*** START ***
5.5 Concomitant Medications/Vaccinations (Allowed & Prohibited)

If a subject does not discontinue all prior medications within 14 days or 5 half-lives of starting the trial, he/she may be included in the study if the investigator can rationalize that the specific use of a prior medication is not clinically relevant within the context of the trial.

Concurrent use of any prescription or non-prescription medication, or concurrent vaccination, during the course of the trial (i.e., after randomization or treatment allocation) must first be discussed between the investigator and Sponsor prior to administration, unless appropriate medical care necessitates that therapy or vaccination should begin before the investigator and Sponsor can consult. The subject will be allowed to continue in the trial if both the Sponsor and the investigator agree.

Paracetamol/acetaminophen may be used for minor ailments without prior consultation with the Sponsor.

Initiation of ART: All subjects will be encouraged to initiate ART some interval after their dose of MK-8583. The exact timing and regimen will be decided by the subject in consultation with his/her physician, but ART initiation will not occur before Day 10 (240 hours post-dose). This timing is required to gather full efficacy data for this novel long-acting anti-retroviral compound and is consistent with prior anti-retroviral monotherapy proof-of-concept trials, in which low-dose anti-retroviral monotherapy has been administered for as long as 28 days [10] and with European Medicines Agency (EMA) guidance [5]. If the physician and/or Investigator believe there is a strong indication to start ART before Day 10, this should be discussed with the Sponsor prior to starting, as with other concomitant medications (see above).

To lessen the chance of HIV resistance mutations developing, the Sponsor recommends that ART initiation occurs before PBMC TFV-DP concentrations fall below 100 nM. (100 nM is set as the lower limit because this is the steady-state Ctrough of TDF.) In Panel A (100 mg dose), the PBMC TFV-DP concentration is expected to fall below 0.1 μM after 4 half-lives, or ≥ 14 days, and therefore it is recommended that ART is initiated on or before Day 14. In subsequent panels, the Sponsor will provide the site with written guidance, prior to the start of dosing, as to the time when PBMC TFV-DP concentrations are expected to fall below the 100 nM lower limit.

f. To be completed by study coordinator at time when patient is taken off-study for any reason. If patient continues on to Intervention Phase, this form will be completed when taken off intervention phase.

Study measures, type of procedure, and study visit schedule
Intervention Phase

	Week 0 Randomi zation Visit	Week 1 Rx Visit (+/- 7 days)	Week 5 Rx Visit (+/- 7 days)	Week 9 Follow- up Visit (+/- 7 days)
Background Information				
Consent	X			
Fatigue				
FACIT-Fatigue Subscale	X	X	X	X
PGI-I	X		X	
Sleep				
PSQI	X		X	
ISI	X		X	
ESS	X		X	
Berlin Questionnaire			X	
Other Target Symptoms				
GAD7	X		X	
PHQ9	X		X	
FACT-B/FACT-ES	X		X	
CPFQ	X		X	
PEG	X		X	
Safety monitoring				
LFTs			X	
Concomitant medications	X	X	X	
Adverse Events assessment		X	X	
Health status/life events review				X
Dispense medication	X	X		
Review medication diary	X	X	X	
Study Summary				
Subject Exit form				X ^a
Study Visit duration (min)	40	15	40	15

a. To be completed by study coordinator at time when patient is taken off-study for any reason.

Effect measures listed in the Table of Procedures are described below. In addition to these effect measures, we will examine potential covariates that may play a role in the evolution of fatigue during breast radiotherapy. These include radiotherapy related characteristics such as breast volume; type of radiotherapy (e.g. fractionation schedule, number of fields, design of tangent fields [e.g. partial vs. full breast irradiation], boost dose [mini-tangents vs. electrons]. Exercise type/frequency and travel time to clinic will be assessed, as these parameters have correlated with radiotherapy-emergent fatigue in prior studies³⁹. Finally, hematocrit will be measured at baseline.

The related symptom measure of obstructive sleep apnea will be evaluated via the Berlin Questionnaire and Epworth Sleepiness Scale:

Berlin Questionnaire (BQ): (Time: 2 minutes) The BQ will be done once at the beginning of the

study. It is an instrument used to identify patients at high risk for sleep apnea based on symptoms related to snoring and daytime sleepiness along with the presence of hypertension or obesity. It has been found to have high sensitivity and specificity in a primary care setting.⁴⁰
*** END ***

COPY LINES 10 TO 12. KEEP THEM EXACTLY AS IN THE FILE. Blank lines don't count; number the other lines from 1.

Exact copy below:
	Week 0 Randomi zation Visit	Week 1 Rx Visit (+/- 7 days)	Week 5 Rx Visit (+/- 7 days)	Week 9 Follow- up Visit (+/- 7 days)
Background Information				
Consent	X			